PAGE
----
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The Double Minorities of Song of Solomon: The Black Woman’s Burdens

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    The story of Song of Solomon by Toni Morrison on its surface is a story of a man, Milkman, and his journey of discovery and growth. It shows him change from a hardheaded, stubborn, self-centered individual, and his growth and connection to his family history. But lying just beneath this narrative is a much more historical and powerful story. While the Black men in the story suffer from racism and other struggles, they abandon the women throughout the story. This leaves the women to suffer the abandonment, the punishment of racism, and are left responsible for their family, their race, and their community. It is through this struggle that Morrison tells her true story throughout the novel, the oppression of Black women at the hands of men’s freedom.

    The novel starts off with a scene of Pilate Dead singing, and a man, Robert Smith, jumping from a roof, on the night that Milkman is born. This is the first time we see the selfish escape of men in the novel and the burden women must take up. Ruth, Milkman’s mother, is watching the scene as her sister begins to sing. Ruth, there with her two other children Lena and First Corinthians, goes into labor, and is admitted to a white’s only hotel; the first person of color to ever be admitted. It is never directly said that Ruth’s husband left her alone in the hospital for Milkman’s birth, it is the first time as a reader you get the feeling that Morrison wanted to show the difference between men’s freedoms and the women’s responsibility.

    We see this again with Milkman and his relationship with Hagar. It is clear very quickly that Milkman is in the relationship for what he can get out of it. While he does harbor some feelings for her in the beginning, this quickly fades and he often hides from her at Guitars house. We see several times that he is only in the relationship for the sexual needs of himself and cares little for her needs. He even buys her a gift for Christmas, but is worried which gift will say, “Thank you very much for sleeping with me for fourteen years, but goodbye.” (Part 1 chapter 4) When Milkman does finally break things off with Hagar, Hagar finds herself with little identity. She poured herself into the relationship, while he simple partook in what she could give him. Even Guitar drives the point that women are viewed less than men when he reminds her that Milkman didn’t lose interest in her because she was of no value, she’s of no value because Milkman no longer loves her. After trying to make herself more valuable, and getting caught in the rain, she comes home, and being heart broken cries until she becomes sick. It is from this sickness that she dies questioning to the end why Milkman never loved her. For this act she is seen as frivolous.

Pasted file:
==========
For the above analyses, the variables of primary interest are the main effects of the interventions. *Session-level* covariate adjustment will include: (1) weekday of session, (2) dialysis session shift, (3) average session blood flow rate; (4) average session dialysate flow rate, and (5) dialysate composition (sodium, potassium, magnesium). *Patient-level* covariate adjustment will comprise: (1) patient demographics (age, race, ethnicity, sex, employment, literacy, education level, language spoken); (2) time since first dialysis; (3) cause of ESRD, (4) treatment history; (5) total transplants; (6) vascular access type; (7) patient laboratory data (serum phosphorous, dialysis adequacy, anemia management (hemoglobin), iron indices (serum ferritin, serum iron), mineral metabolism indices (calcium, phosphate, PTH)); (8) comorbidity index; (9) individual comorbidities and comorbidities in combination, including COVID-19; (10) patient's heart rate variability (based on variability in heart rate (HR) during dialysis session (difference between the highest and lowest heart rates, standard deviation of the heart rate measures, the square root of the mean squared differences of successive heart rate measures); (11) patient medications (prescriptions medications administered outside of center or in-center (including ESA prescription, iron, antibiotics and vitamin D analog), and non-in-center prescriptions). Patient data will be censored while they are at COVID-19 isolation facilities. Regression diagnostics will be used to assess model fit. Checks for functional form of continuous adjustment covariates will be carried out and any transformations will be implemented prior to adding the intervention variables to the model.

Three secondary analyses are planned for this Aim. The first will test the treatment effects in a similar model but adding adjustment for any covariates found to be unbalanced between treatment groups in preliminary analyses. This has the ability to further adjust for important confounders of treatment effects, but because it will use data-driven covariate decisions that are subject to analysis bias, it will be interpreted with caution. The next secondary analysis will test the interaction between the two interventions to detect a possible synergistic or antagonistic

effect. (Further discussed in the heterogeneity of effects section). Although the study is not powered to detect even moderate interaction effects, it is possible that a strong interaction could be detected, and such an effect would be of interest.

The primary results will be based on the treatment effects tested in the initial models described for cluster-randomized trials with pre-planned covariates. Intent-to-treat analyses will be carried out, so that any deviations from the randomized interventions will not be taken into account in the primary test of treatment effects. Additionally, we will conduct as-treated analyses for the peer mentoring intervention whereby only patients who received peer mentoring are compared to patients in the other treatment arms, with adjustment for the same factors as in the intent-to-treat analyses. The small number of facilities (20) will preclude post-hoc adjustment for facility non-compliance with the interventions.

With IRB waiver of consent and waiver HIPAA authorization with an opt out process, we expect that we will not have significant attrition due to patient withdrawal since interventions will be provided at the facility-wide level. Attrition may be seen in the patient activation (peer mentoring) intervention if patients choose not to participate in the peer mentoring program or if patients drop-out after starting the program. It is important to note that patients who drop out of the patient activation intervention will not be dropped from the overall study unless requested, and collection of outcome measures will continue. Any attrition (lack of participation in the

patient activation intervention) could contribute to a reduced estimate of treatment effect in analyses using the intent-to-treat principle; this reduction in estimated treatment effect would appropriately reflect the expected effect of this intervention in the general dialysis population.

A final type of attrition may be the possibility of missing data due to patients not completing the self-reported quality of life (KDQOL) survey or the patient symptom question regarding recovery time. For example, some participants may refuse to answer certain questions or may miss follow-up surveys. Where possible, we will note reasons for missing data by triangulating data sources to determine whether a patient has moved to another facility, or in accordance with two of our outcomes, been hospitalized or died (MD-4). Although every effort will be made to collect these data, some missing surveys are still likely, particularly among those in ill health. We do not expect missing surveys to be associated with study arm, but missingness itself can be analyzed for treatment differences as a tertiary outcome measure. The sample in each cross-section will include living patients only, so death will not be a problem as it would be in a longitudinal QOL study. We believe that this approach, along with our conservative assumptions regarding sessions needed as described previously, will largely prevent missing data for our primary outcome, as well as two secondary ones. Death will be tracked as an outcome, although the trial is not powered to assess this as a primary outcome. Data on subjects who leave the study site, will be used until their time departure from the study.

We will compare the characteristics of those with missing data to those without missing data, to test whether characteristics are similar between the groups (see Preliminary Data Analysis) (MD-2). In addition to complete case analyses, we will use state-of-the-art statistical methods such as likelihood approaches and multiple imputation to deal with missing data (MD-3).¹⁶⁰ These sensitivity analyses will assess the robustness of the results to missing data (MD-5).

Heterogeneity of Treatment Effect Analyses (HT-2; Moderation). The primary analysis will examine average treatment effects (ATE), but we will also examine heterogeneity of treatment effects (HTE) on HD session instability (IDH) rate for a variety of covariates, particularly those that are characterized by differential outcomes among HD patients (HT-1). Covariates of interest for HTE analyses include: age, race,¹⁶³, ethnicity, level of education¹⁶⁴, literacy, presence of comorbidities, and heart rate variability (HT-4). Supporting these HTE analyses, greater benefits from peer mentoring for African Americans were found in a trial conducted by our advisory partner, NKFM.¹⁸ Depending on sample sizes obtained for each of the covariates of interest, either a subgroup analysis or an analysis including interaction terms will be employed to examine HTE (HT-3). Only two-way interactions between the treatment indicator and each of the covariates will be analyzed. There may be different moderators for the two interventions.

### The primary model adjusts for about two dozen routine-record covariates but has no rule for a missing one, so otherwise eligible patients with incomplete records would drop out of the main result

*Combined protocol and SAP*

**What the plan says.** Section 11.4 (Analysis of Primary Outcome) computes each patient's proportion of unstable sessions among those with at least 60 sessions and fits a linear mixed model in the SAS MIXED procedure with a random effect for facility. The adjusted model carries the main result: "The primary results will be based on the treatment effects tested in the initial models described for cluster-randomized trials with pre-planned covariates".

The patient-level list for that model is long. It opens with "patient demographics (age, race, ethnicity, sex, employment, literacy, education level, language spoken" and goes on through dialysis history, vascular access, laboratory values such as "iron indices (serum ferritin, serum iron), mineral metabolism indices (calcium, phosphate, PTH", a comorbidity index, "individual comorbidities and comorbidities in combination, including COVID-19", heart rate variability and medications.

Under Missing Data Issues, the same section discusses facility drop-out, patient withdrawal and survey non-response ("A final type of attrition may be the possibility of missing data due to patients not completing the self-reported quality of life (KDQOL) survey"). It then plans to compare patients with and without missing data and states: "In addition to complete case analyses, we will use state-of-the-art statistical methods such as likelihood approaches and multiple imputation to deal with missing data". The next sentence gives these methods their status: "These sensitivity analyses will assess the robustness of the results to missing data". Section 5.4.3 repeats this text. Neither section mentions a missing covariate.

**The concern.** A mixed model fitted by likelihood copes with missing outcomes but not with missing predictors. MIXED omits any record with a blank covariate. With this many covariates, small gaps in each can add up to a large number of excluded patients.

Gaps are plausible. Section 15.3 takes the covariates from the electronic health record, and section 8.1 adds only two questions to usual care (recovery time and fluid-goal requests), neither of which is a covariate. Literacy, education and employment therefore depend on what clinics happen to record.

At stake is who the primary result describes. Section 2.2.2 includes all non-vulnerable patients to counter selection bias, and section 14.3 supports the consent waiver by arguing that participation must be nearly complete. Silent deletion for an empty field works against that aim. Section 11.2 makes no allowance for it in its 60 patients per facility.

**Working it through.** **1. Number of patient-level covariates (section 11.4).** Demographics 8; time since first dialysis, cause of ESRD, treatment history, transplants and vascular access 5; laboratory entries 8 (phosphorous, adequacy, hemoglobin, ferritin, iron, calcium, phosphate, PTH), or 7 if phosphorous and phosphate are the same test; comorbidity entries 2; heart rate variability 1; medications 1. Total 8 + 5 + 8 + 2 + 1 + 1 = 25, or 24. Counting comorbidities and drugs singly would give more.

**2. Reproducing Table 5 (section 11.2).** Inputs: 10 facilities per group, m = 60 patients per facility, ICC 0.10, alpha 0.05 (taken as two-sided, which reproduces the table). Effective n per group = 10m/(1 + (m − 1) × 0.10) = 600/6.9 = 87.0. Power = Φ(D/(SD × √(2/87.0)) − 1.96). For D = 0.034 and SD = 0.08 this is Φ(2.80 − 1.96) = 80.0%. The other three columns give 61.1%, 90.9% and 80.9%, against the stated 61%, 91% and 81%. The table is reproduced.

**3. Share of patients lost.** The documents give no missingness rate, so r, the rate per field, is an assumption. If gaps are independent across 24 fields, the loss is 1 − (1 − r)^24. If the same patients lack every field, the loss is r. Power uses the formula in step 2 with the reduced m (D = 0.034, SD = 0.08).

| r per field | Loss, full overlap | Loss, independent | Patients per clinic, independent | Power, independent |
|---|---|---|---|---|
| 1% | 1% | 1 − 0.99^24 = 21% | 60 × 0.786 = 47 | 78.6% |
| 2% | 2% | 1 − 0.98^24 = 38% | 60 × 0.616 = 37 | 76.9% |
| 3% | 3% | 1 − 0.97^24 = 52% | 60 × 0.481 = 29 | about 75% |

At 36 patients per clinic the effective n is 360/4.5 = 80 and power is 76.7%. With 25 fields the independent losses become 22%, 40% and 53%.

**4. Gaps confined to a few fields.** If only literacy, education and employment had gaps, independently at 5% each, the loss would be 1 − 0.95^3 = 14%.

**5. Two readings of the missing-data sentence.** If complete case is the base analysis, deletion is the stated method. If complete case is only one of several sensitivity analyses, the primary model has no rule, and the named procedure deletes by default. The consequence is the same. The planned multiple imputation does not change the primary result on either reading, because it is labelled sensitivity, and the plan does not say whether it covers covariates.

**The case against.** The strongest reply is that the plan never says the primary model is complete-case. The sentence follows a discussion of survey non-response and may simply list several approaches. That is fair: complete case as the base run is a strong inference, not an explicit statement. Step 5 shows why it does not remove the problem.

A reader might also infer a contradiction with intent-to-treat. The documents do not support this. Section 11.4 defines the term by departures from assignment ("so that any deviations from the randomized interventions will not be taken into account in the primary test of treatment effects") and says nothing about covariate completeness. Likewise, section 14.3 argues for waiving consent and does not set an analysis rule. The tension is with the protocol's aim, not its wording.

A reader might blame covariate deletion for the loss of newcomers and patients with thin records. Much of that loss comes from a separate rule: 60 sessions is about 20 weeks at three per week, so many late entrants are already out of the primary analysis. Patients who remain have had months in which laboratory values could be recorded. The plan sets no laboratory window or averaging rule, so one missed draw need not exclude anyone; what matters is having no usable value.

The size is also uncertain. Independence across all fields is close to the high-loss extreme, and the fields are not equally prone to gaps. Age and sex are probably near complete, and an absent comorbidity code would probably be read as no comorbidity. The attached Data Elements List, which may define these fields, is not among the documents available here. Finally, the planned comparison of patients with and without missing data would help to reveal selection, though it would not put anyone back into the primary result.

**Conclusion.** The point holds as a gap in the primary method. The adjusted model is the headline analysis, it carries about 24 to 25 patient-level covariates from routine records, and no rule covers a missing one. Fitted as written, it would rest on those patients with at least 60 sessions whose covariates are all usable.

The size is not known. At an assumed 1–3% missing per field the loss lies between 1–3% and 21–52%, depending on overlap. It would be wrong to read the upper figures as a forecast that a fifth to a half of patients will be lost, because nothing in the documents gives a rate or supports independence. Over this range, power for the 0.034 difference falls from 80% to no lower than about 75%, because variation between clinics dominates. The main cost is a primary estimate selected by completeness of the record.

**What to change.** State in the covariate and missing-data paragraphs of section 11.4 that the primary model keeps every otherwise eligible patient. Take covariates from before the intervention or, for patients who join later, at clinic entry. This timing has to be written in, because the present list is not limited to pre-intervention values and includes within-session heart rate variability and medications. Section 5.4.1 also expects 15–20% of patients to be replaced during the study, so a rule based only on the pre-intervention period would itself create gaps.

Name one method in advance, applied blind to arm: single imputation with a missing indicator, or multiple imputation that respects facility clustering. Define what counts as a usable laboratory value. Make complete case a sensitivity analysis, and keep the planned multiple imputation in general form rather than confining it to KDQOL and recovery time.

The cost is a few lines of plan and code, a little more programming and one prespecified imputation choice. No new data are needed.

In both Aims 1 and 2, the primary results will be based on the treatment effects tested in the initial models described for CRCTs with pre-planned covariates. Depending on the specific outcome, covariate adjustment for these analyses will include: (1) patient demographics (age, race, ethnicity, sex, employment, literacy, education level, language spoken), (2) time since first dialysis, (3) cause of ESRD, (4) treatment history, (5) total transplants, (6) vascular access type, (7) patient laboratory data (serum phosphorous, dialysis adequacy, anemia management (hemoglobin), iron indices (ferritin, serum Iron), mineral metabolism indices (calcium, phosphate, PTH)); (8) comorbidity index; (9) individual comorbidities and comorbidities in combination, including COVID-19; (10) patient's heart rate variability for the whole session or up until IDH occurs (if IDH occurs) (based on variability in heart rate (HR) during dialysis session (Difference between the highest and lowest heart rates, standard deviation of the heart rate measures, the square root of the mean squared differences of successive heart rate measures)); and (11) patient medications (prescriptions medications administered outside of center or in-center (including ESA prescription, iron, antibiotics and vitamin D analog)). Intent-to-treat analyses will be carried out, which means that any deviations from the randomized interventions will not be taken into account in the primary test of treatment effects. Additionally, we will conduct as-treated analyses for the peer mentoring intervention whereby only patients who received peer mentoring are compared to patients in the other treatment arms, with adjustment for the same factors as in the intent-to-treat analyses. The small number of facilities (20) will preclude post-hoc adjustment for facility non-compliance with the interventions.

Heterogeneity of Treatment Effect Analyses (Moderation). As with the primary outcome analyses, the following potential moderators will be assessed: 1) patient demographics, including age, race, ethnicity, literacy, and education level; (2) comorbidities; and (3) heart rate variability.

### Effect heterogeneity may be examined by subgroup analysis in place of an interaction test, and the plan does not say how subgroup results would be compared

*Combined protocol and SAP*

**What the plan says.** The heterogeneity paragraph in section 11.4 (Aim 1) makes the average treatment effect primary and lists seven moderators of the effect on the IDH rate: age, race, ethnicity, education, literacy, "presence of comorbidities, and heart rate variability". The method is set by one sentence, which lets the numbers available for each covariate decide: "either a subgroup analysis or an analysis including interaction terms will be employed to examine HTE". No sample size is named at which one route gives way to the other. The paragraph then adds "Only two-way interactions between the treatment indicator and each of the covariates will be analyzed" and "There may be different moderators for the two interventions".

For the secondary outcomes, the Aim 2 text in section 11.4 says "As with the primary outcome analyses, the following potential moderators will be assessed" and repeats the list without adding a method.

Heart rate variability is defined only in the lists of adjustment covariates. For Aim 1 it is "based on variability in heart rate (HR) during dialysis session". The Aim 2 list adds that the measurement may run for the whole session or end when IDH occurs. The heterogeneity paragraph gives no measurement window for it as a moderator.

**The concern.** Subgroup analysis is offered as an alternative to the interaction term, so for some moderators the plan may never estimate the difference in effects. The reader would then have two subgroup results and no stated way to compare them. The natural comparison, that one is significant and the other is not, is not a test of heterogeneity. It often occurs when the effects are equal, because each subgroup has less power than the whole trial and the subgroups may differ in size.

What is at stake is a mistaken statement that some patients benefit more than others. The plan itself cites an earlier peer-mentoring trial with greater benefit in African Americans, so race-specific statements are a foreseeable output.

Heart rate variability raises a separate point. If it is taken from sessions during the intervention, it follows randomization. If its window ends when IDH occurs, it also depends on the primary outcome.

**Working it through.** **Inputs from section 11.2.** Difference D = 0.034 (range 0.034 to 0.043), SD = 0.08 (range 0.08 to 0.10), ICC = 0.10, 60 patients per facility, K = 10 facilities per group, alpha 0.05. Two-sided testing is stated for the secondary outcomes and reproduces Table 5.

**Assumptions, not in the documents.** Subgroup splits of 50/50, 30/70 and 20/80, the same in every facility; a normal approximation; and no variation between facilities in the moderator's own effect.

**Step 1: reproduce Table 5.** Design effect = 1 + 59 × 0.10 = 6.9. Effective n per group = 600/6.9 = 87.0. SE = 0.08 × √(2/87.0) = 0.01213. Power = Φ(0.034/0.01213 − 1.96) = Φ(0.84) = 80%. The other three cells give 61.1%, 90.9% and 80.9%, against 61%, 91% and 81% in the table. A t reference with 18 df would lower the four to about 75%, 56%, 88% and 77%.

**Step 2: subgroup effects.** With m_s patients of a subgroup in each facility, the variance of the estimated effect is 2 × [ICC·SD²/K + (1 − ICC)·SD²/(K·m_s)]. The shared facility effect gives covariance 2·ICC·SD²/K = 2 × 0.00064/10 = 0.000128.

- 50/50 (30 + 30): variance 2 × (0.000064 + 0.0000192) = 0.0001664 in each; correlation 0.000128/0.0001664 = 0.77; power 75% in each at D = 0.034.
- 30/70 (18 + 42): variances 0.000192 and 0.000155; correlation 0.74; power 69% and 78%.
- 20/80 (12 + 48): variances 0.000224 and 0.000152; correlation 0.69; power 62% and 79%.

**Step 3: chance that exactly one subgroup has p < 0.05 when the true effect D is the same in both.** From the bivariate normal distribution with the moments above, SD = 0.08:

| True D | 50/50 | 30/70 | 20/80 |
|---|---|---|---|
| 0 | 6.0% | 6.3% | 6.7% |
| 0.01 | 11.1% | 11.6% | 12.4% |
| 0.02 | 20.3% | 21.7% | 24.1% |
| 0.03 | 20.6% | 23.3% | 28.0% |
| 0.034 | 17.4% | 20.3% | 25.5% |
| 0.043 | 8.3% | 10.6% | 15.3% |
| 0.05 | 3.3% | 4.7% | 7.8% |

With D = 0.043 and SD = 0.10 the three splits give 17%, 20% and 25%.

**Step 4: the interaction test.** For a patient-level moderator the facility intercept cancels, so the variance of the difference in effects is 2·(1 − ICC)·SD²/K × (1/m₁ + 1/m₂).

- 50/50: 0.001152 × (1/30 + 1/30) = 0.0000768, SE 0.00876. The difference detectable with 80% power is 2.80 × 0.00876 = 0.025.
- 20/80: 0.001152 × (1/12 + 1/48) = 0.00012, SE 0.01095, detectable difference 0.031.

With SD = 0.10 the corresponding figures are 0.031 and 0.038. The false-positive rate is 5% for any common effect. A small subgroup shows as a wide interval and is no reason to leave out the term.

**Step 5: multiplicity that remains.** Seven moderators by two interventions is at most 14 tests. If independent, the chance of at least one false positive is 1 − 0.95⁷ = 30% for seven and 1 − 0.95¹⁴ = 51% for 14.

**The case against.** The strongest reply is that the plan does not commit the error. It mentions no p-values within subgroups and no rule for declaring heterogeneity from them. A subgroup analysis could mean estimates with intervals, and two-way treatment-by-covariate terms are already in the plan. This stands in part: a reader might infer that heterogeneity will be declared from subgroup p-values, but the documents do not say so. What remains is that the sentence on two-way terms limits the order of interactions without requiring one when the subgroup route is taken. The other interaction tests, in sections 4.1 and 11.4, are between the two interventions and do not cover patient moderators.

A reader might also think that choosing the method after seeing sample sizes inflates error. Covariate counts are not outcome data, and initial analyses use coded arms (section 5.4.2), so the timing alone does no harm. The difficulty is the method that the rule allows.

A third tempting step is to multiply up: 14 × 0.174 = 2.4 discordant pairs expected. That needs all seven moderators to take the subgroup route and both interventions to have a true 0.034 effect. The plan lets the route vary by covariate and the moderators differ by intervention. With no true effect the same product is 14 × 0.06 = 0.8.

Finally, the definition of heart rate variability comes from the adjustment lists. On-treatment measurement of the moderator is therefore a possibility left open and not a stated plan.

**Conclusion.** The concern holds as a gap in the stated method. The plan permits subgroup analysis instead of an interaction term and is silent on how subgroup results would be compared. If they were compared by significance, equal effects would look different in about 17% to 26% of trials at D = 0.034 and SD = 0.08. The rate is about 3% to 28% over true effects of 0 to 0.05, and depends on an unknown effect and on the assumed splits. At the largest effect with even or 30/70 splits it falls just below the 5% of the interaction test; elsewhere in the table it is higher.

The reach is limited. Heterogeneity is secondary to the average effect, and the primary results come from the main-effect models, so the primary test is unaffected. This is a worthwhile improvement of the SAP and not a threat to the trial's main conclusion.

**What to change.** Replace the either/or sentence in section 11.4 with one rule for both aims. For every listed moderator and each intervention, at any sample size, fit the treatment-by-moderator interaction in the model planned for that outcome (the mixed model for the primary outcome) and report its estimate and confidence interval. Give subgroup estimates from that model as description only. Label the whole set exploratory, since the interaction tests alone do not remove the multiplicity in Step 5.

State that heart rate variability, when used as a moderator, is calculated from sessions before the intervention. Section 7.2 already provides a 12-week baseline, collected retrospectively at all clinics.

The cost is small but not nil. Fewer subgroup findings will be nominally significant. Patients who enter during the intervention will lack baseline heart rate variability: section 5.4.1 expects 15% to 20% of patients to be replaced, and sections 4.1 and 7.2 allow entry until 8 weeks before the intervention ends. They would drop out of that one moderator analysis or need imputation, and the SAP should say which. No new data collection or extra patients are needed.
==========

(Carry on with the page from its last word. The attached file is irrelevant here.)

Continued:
Even in the bar, where Milkman starts a fight, we see the power and responsibility demanded of women. Milkman enters the bar and is dressed better than everyone else there. After several brags and comments, a fight begins. One of the men has a knife. Milkman makes a side comment that “I ain’t seen one of those since I was fourteen. Where I come from boys play with knives-if they scared they gonna lose, that is.” To which the other man replies, “That’s me, motherfucker. Scared to death I’m gonna lose.” Milkman fights the men off with a broken bottle for a while. He in turn has his hand, face, and suit cut. He was in over his head, thinking only of himself and that moment. He would have been killed for sure if the two women hadn’t entered the bar screaming. It is here we see the responsibility of the women to protect the people of their community.

    Guitar also shows little regard towards women throughout the novel. When he hunts down Milkman, believing Milkman has run away with the gold from the cave, Guitar confronts Milkman. During this confrontation, Guitar accidently kills Circe. For this he feels no remorse.

    The Double Minorities of Song of Solomon: The Black Woman’s Burdens. (2021, Aug 27). Retrieved from https://graduateway.com/the-double-minorities-of-song-of-solomon-the-black-womans-burdens/

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